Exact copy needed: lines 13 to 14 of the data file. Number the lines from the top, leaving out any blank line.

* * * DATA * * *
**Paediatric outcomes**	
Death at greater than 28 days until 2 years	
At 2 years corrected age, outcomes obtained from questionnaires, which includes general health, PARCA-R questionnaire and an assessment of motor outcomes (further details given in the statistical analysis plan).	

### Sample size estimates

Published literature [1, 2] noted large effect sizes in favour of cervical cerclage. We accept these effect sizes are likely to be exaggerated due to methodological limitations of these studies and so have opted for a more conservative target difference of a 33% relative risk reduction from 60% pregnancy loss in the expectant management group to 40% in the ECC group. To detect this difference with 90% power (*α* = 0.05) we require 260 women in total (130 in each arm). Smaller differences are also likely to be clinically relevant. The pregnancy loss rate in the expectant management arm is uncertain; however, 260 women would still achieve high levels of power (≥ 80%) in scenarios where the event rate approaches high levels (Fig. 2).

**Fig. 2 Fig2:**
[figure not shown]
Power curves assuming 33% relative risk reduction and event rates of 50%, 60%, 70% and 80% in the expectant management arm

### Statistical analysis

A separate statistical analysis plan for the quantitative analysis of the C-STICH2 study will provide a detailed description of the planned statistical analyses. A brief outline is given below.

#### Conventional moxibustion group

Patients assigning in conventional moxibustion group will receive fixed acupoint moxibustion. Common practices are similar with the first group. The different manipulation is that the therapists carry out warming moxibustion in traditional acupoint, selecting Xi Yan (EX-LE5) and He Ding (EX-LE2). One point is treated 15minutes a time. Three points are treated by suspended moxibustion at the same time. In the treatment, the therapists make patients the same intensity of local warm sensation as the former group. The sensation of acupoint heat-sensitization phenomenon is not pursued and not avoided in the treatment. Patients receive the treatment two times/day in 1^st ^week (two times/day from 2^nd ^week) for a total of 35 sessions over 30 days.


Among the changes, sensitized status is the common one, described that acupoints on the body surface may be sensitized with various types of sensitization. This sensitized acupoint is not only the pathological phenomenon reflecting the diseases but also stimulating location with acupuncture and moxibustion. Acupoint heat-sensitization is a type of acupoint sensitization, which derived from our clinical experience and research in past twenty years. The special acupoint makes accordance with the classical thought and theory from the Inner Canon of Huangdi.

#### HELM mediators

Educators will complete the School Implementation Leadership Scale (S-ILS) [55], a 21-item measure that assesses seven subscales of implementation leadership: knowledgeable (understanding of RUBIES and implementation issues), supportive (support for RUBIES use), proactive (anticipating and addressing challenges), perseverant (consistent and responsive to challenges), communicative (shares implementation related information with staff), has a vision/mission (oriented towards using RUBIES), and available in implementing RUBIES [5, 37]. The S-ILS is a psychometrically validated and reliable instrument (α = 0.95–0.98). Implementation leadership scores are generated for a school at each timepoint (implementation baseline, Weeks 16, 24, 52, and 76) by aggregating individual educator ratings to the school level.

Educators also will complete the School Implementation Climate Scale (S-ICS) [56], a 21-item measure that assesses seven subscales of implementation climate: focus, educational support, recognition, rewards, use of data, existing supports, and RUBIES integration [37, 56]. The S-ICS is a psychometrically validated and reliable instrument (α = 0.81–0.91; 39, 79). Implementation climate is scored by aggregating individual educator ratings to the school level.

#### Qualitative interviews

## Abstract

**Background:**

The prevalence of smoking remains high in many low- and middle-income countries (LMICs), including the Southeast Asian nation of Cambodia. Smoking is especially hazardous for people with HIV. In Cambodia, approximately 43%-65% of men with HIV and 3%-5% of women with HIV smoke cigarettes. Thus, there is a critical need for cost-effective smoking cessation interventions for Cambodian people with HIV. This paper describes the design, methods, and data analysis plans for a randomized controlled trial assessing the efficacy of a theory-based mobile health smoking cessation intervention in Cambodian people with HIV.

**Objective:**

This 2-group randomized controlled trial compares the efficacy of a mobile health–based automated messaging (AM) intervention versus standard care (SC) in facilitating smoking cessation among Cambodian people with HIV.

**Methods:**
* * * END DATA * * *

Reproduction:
Among the changes, sensitized status is the common one, described that acupoints on the body surface may be sensitized with various types of sensitization. This sensitized acupoint is not only the pathological phenomenon reflecting the diseases but also stimulating location with acupuncture and moxibustion. Acupoint heat-sensitization is a type of acupoint sensitization, which derived from our clinical experience and research in past twenty years. The special acupoint makes accordance with the classical thought and theory from the Inner Canon of Huangdi.

#### HELM mediators